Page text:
“I’m a big believer in culture and mission as invaluable tools to scale fast AND smoothly at the same time. When everyone is aligned on those, work moves fast with minimal management needed. However, things like culture, mission, and values are very hard to measure objectively. The alignment score we get from our Officevibe surveys is an easy way for us to make sure we’re communicating those effectively throughout the organization.”Marc Boscher, CEO of Unito
Every week, each member of the team receives a Slack message from the Officevibe app prompting them to answer a new survey (you can learn more about Officevibe’s integrations here). These surveys include questions directly related to alignment, as well as job satisfaction, personal growth, relationship with manager and peers, and happiness — all of which can be clear indicators of alignment at both the team and organizational level.
Officevibe then gathers the responses and for each category gives team managers and business leaders a clear report with a score out of 10. With the help of these reports, we’re able to track employee alignment and engagement at a glance, and raise the red flag quickly if we see our numbers drop.
We also look at the scores of other teams. If a different team is excelling in an area where your numbers are low, you can ask that team’s manager for advice on how to improve. In general, teams with high Officevibe scores in alignment (or any other area) are encouraged to share best practices so the entire organization can learn from their success. It’s a great way to build a culture of constant improvement, and give employees a voice that gets heard and acted on.
Building and maintaining team alignment has never been easy, and now the reality of remote work is throwing new challenges into the mix.
Are you wondering how to align your remote team and set them on the right path for success? Here are some team alignment ideas and strategies that you can put into place right away.
Alignment is dependent on your ability to communicate information at all levels of your organization. It’s so easy to fall into information silos, especially in a remote work context when everyone is working in their own physical and digital spaces. The more transparent you are with your information, the more aligned your team will be.
Highlighting the need for clear communication and transparency in your company values is a way to immediately shed light on its importance. At Unito, we have commandments that represent our values. These are oft-repeated in meetings, they’re taped to the office wall, and all new hires are taught them to emphasize their importance. High on the list of commandments are:
Through these commandments, communication and transparency are ingrained in our work lives as soon as we join the team. We see it in how open we are with sharing and getting feedback on our work. We see it in how 1-on-1s are a cherished, valued experience rather than a dreaded one. And we see it in how highly aligned we feel as a group.
Goals are the guiding light that everyone in your organization follows. You need that light to be prominent and visible for everyone to see. The key to goal clarity is documenting everything, and making that documentation accessible. This approach is also aligned with the organizational transparency mentioned above.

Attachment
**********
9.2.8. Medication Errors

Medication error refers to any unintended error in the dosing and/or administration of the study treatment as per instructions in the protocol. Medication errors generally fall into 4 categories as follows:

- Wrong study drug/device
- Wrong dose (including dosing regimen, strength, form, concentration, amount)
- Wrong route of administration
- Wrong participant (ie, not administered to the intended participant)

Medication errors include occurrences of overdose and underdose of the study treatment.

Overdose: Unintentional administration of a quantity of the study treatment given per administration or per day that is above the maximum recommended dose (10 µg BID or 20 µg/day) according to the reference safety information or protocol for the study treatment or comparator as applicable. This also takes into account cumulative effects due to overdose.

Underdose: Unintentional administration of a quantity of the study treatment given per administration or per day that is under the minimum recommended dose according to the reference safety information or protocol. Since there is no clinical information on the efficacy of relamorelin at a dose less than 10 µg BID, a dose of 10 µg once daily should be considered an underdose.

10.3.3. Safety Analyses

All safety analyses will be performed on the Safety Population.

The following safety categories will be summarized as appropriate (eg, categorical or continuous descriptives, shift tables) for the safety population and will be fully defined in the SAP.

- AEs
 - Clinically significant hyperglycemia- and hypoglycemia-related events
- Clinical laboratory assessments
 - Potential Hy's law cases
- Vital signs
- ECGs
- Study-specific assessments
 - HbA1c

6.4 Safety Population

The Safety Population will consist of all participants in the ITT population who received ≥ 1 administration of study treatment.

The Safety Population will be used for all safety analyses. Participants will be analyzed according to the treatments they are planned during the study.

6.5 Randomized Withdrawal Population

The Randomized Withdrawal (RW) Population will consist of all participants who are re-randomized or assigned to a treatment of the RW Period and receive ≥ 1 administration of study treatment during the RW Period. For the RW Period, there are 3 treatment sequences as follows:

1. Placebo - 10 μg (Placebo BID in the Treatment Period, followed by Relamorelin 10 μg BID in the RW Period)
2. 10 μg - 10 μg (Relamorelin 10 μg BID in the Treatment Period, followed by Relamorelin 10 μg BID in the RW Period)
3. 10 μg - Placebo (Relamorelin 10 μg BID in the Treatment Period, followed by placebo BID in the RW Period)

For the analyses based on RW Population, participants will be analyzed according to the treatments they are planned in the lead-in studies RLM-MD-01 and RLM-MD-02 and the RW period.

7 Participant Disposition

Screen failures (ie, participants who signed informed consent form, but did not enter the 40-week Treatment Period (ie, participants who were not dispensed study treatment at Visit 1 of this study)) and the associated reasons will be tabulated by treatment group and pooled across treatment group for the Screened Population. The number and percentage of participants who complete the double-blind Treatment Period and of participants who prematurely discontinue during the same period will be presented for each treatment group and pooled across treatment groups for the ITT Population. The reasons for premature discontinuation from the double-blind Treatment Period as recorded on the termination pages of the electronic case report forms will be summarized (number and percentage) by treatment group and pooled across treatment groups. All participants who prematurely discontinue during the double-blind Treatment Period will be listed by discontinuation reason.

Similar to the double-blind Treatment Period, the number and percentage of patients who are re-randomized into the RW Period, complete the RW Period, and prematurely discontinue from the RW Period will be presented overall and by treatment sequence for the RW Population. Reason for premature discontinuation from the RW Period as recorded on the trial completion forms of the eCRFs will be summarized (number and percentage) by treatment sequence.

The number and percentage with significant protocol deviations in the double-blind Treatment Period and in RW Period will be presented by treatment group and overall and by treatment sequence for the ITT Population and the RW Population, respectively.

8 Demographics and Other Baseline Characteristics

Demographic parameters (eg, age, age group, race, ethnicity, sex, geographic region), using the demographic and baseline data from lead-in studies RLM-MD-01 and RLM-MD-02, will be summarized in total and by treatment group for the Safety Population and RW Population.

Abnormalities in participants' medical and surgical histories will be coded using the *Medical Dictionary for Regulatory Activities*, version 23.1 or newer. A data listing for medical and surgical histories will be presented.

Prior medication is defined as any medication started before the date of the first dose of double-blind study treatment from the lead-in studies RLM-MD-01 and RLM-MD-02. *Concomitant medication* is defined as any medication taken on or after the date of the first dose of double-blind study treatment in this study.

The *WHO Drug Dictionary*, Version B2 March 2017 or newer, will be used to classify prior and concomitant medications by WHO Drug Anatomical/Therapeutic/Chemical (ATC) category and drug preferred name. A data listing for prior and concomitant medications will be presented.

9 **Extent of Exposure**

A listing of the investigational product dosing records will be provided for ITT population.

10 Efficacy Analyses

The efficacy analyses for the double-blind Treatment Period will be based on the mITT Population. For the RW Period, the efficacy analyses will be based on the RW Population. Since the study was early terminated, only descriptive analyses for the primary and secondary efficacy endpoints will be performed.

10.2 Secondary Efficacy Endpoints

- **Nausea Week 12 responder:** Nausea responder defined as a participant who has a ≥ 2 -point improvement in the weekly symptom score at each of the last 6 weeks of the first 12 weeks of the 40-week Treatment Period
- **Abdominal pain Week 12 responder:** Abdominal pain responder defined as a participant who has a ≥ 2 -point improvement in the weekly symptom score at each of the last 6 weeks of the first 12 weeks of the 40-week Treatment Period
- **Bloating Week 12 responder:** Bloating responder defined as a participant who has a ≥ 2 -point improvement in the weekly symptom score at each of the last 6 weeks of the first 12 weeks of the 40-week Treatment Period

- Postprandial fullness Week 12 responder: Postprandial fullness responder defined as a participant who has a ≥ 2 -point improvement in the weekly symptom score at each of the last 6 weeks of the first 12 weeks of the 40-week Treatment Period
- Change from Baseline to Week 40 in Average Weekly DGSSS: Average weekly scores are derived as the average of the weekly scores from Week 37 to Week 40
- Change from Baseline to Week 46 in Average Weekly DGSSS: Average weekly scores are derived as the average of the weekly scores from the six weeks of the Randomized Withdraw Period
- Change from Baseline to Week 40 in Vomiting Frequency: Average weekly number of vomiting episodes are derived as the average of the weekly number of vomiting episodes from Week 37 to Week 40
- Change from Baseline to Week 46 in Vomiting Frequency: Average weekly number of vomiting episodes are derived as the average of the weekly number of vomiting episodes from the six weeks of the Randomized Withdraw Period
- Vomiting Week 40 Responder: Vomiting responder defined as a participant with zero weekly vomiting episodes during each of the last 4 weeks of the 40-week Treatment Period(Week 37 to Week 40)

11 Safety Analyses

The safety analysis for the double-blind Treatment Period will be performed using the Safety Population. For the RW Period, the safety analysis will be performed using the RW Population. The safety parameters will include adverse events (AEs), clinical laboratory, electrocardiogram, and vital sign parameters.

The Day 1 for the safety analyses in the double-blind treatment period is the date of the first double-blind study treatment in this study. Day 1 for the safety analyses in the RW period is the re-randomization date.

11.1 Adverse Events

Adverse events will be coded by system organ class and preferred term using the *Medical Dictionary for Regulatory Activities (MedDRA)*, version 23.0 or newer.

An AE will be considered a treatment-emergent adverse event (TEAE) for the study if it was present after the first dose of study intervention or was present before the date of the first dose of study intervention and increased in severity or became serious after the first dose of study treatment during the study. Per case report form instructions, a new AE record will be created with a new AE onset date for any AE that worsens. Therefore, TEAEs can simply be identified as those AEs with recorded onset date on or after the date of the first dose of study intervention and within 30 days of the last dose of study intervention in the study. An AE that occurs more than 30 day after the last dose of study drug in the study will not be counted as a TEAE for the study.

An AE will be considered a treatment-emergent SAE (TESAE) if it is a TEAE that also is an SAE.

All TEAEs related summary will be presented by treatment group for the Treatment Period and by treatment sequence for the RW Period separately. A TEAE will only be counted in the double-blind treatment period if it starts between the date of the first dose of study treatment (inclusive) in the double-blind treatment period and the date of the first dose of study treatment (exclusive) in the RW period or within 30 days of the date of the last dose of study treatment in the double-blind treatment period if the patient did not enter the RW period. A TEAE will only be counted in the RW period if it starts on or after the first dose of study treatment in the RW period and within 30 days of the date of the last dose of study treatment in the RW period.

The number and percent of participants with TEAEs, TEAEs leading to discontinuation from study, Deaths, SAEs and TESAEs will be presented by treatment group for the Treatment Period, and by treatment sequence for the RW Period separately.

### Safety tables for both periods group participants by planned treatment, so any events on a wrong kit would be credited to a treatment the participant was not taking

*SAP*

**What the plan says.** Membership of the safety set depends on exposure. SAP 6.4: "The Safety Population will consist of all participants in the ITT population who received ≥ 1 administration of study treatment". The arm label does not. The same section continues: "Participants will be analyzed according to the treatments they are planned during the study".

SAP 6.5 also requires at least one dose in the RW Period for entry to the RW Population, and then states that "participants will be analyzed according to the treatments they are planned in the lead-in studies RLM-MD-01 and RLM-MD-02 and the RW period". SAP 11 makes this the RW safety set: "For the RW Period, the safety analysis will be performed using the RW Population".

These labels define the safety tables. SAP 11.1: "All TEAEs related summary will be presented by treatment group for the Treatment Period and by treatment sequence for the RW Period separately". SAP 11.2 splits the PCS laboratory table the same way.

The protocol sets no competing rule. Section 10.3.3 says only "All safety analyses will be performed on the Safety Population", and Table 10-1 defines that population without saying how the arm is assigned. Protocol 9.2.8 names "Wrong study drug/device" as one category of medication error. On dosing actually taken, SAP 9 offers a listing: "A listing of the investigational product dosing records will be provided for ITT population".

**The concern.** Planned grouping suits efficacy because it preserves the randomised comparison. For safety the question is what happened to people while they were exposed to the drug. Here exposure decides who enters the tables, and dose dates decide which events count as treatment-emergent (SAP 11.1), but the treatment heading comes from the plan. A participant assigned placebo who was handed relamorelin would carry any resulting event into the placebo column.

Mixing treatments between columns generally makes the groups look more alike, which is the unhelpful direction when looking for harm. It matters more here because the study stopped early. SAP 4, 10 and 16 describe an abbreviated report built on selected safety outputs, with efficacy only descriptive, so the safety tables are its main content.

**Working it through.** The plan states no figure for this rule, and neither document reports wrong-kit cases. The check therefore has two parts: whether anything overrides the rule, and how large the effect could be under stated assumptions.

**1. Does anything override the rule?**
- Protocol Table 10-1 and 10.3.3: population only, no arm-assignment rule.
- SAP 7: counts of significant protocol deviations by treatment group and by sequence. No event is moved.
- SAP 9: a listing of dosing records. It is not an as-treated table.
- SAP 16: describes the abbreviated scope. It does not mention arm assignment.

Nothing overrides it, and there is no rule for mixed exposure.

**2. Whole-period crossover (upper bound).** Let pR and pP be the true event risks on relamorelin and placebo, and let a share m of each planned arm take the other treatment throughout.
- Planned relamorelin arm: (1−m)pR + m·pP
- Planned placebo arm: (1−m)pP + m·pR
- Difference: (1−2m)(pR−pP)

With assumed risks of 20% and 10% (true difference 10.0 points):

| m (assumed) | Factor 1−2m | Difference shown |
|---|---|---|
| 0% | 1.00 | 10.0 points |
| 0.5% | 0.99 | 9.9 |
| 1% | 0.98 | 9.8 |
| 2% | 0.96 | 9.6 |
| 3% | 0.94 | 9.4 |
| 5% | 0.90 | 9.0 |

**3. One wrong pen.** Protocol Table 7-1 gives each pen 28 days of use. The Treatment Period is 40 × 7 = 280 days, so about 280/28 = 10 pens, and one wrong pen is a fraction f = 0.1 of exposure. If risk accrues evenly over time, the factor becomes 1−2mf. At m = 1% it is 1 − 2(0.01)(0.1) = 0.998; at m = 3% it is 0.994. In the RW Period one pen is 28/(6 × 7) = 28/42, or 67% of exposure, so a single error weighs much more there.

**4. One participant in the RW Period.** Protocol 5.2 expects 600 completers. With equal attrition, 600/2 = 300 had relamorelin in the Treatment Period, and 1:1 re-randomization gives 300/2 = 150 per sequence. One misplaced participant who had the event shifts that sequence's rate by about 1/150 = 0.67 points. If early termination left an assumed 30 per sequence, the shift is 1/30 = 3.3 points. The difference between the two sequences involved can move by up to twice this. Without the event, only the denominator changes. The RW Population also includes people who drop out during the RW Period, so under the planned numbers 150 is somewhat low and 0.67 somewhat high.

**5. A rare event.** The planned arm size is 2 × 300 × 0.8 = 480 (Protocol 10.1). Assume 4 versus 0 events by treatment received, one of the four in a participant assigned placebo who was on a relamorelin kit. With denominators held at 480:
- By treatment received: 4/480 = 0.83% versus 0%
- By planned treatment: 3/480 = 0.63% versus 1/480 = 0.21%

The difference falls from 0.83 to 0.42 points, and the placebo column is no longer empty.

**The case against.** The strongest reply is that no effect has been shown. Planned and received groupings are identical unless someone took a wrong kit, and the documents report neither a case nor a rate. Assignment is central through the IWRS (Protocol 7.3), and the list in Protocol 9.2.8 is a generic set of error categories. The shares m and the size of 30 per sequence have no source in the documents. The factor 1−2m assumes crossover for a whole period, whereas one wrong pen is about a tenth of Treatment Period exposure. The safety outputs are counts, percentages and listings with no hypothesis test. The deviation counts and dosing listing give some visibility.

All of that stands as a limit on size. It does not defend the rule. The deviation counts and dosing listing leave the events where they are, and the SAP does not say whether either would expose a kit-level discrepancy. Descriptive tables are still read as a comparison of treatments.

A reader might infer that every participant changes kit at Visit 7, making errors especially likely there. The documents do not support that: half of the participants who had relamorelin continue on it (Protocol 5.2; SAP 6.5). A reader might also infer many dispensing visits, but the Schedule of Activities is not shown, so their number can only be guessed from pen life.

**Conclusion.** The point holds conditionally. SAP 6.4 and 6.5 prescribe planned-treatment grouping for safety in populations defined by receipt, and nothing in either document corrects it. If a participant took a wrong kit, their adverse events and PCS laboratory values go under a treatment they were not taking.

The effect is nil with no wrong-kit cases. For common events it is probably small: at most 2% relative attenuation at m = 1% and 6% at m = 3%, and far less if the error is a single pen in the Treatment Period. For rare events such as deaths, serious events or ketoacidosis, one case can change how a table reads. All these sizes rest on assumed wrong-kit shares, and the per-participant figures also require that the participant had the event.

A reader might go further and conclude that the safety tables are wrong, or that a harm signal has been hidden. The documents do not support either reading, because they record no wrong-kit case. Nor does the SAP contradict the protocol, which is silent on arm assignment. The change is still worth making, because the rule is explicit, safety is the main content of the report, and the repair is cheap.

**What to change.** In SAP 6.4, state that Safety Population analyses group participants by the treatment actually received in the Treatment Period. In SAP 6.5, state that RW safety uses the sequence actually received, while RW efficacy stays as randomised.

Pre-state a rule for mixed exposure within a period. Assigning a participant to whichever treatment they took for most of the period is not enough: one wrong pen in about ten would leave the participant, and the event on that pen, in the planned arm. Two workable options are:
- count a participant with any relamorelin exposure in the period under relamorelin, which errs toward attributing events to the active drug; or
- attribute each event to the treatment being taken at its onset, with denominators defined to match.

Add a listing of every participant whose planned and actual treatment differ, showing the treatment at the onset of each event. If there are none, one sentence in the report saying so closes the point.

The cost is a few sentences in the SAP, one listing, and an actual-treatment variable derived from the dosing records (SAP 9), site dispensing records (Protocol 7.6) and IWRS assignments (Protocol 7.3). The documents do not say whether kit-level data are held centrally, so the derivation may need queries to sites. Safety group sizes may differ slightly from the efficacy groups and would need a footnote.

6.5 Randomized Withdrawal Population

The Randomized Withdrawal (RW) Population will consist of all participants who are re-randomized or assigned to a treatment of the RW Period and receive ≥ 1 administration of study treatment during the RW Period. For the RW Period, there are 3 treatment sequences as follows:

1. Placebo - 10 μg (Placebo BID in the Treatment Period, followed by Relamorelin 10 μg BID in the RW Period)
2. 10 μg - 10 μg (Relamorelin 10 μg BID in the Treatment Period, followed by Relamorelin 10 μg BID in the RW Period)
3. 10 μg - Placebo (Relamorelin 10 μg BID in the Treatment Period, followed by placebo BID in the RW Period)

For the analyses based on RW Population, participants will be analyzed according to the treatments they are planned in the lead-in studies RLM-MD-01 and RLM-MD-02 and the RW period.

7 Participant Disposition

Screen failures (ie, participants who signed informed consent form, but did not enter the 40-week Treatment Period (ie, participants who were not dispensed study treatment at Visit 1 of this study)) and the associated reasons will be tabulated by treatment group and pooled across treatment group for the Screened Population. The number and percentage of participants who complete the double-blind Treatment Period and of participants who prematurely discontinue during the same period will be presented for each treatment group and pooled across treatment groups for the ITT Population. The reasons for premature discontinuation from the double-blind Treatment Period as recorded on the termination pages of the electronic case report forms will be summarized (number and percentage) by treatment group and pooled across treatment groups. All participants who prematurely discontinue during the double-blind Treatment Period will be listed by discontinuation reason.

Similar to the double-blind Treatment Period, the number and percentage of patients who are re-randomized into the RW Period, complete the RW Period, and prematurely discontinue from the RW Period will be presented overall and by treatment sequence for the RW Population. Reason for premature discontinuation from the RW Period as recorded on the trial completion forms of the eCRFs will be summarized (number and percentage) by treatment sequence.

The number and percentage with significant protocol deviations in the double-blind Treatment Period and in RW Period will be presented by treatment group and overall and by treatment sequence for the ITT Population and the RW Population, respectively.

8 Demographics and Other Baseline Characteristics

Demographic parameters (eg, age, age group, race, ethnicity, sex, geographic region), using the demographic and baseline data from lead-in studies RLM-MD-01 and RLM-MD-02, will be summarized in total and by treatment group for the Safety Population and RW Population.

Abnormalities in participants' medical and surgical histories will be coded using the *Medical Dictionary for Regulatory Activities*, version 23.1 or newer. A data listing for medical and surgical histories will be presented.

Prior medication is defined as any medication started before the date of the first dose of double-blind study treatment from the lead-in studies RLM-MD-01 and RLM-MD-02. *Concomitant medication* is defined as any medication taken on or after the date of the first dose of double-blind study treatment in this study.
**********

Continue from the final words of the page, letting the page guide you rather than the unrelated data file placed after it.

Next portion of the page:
So what’s the best way to clearly document your goals? There’s no easy answer here, as you’ll need to find the approach best suited to your team and your work environment.
For goal clarity, one common approach is to create goals using the SMART model:
Using this model to craft your goals can go a long way in building clarity, but also getting buy-in, as people know that they’re working towards goals they can actually achieve.
Officevibe actually developed an entire goal-setting framework that incorporates the SMART model that you can use to brainstorm, set, and document your goals. The Officevibe platform also helps managers set and monitor individual goals (learn more about that here) and document them in a single place in order to keep track of progress on action items.
One final tip about goal-setting: involve your team. When everyone is involved in setting the goals, they’re more likely to support them, understand them, and remember them.
The average enterprise now uses an astounding 288 different SaaS apps. We rely on these tools to get organized, increase productivity, and better collaborate, especially while remote. But with so many tools comes the potential for information silos and hidden work — both of which can wreak havoc on your team alignment.
The solution isn’t to try to force people onto a single tool. It’s to identify the key tools that will help you build and maintain alignment while allowing employees to work where they’re comfortable.
Thankfully, there’s no shortage of options.
Team alignment doesn’t come easy. It’s something that takes constant work and managers carry the bulk of that load. But, as the saying goes, “the hardest things in life are the most worth doing.”
The benefits of having an aligned team are immense: more efficiency, more collaboration, higher performance. You can crush your goals while keeping your team happy and engaged. That’s something worth investing in.